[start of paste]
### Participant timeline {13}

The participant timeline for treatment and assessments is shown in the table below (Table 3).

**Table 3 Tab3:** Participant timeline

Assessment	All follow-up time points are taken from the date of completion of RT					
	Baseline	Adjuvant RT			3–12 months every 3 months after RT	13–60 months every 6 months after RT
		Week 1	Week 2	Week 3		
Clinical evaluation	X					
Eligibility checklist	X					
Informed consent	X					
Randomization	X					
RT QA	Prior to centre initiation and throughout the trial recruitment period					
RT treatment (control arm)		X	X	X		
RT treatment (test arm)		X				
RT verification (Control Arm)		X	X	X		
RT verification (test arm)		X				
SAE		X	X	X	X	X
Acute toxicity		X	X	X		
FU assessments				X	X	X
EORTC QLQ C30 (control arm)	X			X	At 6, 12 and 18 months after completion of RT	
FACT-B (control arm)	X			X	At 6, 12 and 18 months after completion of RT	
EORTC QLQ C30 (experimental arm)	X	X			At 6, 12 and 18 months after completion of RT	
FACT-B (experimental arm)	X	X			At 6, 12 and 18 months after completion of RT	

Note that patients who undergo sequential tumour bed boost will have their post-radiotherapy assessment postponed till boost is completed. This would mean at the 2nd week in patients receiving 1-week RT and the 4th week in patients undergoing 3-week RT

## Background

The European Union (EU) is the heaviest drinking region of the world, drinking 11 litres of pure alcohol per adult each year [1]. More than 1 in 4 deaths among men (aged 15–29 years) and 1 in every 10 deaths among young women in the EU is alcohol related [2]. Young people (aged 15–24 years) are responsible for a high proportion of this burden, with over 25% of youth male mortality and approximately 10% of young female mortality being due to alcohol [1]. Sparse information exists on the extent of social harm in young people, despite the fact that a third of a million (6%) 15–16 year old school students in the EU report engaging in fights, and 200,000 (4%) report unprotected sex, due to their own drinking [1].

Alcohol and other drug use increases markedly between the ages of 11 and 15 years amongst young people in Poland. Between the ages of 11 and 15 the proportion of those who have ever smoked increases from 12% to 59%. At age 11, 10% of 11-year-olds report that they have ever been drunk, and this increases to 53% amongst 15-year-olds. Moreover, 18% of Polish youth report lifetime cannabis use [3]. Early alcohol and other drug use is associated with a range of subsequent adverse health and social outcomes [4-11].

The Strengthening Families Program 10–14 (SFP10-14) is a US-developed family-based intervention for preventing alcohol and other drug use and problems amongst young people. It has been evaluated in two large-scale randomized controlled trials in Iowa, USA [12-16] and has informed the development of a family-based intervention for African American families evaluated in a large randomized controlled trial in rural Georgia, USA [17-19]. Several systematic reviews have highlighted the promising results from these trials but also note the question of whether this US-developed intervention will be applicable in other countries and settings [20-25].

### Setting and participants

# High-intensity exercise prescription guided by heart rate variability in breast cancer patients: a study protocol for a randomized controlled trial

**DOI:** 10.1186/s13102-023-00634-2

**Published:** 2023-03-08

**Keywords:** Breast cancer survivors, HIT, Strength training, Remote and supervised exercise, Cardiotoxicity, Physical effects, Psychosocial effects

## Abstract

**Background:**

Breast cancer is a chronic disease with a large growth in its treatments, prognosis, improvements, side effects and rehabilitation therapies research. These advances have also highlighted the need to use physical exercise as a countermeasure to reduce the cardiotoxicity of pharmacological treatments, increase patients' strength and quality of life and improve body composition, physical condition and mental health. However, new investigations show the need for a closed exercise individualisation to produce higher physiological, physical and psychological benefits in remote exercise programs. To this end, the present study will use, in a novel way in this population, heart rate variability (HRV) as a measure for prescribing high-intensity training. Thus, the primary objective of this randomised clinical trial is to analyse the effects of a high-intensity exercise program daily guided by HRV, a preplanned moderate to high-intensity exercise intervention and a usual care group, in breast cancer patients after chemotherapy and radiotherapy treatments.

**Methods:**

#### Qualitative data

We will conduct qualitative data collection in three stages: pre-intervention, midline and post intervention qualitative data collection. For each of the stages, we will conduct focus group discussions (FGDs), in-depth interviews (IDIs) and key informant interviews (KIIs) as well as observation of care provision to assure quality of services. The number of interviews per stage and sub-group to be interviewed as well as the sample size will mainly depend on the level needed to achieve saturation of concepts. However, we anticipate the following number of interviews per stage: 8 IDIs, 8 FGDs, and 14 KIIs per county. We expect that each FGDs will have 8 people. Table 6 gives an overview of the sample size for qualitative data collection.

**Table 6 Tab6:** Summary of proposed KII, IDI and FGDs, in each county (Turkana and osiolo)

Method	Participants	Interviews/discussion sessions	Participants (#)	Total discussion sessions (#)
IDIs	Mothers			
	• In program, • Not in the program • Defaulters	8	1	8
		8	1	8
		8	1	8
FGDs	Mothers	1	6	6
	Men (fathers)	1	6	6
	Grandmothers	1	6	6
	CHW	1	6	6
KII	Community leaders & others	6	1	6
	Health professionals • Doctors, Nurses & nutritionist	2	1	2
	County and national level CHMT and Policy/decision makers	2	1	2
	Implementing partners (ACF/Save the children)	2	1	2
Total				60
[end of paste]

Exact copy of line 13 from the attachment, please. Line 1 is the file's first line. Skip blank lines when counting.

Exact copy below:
RT treatment (test arm)		X				